Watch Aaron in the film Holy Wars

Tuesday, July 03, 2007

Liberals for Jesus-Cornerstone Festival

Last week I went to the Cornerstone Music Festival, an annual event held in Bushnell Illinois, for the first time. There are many things that I saw that I expected. Hundreds of tents playing everything from Celtic ballads to heavy metal, 15 year olds and 40 year olds with mohawks and tatoos, and just about every type of individual in between.

What I was not expecting was the intellectual sophistication of the workshops in the mornings and early afternoons. I sat in on Jonathan Case, a religion and philosophy professor at Houghton University discussing the implications of the shift of Christianity from the Global North to the Global South. I also sat in on several workshops listening to a Wheaton professor discuss the theology of N.T. Wright, one of the most widely acclaimed (and controversial) New Testament scholar alive today. By far the most interesting for me was Stephen Sizer's workshop on the dangers and fallacies of Christian Zionism. His workshop called "I Left Rapture Theology Behind" was surprisingly popular. Stephen Sizer made a compelling case for partial preterism, a view held by both R.C. Sproul and Hank Hannegraph which sees the bulk of Matthew 24, Mark 13, Luke 21, and the book of Revelation as describing the events surrounding the destruction of the Jewish Temple in 70 A.D.

According to partial preterists, believers should be preaching the gospel and occupying until He comes while at the same time looking for the imminent return of Jesus to usher in a New Heaven and a New Earth. Date setting based on current events leads to error, and possibly a man-made apocalypse. Having grown up listening to Christian Zionists and their repeated calls for the ethnic cleansing of Palestinians (though they dare not use the term) and their repeated efforts to thwart peace-making efforts between Jews and Palestinians (peace-making is the antichrist's work in their view), I couldn't agree more.

I was happy that there were very few people I had to convince that poverty was a moral issue. Hundreds of people signed the One Declaration and many indicated that they would call their congressmen to advocate for the world's poor once they get on the mailing list. Given the fact that the renewal of the Farm Bill, which desperately needs to be reformed, is being discussed in Congress right now, I was thrilled to be able to attend a workshop that actually encouraged me to write a letter to my representative on the spot. I honestly hope that Senator Bond will read my letter and consider the implictions of 3 billion subsistence farmers around the world being put out of business due to extravagant U.S. Farm Subsidies.

I also talked with several individuals from Christian Peace Maker teams, an organization advocating non-violence. I was humbled to actually talk to people who have stood in front of Israeli tanks to stop them from plowing over Palestinian markets while at the same time building friendship with Jewish settlers. Talk about the Sermon on the Mount 101. There were more than one Anti-War groups there that, although I still have many questions about pacifism verses the just-war theory, I admired the cogency of their arguments-and their passion for peace.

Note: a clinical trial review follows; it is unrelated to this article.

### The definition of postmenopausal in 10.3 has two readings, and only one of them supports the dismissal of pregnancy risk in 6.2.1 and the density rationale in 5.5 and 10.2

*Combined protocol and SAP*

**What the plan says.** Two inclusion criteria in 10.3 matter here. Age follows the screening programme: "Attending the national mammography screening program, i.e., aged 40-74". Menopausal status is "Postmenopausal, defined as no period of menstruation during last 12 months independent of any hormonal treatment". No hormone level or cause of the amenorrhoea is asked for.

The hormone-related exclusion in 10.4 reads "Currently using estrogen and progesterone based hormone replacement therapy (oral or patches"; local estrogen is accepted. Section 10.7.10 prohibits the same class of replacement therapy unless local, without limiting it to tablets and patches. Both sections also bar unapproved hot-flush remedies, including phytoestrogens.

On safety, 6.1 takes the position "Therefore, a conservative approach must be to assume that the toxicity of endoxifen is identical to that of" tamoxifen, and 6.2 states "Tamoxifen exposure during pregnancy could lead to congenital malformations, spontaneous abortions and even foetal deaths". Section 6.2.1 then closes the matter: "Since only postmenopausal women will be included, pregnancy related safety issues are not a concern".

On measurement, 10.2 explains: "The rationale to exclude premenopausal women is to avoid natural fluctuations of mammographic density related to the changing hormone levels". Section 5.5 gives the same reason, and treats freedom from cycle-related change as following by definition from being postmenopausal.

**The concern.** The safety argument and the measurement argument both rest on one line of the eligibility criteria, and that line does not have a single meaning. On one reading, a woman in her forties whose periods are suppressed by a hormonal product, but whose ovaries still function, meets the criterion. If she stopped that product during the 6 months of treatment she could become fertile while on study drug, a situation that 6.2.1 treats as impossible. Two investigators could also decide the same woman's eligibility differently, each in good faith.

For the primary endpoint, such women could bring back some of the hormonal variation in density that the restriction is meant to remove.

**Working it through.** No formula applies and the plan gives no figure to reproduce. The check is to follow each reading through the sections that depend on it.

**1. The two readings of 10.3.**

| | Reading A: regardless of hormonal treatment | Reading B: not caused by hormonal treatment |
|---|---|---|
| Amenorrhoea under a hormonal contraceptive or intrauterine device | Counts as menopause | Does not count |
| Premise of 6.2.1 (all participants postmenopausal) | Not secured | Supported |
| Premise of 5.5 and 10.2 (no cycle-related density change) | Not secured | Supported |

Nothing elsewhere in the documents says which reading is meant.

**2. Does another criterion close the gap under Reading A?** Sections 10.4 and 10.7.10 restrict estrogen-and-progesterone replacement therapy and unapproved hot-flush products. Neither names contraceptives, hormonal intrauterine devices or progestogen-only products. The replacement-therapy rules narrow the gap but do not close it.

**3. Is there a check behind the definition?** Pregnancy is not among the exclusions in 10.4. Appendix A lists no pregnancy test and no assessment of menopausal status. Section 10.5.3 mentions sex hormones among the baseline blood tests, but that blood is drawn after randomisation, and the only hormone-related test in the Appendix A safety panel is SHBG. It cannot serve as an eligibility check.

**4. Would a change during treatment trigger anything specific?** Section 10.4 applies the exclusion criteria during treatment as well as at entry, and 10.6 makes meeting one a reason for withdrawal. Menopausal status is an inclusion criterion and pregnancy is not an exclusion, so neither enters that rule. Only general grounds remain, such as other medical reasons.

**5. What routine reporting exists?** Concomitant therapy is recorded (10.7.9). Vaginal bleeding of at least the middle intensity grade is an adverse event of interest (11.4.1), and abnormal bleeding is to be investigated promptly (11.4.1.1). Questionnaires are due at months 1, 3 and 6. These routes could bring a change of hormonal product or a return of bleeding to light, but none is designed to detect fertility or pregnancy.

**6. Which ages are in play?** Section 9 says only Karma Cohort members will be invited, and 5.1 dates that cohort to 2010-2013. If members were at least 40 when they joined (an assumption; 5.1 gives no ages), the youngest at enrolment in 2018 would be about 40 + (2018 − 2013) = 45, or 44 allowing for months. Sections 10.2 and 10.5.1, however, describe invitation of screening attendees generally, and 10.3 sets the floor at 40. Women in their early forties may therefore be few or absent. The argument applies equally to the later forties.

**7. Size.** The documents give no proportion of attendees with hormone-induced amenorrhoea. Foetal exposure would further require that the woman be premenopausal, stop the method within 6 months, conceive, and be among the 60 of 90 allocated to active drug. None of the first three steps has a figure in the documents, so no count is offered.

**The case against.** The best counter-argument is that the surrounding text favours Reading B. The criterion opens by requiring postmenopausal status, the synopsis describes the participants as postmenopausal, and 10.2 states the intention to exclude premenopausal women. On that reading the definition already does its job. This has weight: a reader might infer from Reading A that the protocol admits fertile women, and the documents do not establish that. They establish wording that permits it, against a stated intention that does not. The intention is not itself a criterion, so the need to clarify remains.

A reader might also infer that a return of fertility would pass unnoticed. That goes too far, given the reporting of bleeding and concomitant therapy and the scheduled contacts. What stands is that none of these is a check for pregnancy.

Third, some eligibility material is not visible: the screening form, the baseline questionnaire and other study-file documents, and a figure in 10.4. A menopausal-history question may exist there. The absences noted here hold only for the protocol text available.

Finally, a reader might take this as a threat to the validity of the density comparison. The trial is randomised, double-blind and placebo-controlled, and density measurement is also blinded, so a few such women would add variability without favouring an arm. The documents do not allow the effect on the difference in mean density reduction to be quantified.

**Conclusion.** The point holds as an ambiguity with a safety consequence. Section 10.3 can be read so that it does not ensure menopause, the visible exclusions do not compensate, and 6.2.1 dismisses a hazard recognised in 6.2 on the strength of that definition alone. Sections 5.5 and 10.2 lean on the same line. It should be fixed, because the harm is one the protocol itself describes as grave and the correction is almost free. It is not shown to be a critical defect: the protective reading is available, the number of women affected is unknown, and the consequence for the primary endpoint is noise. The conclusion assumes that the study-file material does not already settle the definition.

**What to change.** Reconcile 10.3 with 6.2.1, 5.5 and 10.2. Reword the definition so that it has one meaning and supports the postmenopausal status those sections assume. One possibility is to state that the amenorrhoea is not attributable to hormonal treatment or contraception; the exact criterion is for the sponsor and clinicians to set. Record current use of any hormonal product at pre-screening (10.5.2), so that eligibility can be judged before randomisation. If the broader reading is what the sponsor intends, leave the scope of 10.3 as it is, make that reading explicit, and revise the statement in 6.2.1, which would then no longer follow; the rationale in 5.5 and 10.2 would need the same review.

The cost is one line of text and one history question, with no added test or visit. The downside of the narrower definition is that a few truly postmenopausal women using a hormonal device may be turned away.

Cornerstone is like a Christian Woodstock. In fact, the people that run the festival, the Jesus People are linked to the original Jesus Movement that came out of the Hippie Movement. This doesn't mean that everyone at the festival was a committed Christian liberal. I would venture to say that most were not. I do think it fascinating however that this is the only gathering that I can think of where someone like Michael Moore could conceivably sit down and have a meaningful conversation with an American pastor without the two reaching out to grab each other's throats. Now that is peace making!

12 comments:

Pete said...

Aaron,
I'm glad it was you that went and not me. I have a hard time with many of those types of people as they are mostly looking for the most convenient God to believe in and leaving the true God in the dust. Just my observations though.
Oh yeah, one other thing.
"3 billion subsistence farmers around the world being put out of business due to extravagant U.S. Farm Subsidies"
The business of a subsistence farmer is simply to feed his own family. Now unless the U.S. Farm Subsidies are paying to have these 3 billion little home gardens destroyed so that the U.S. is the only source of food for these people, this is simply a lie. I would like to hear the other side of this story because it seems strange to me that something that is such a good thing for everyone is having to be pushed for so hard by people who are misinforming the public. Not that YOU are doing that, but I would be interested if you know what the possible downsides of this bill reform is.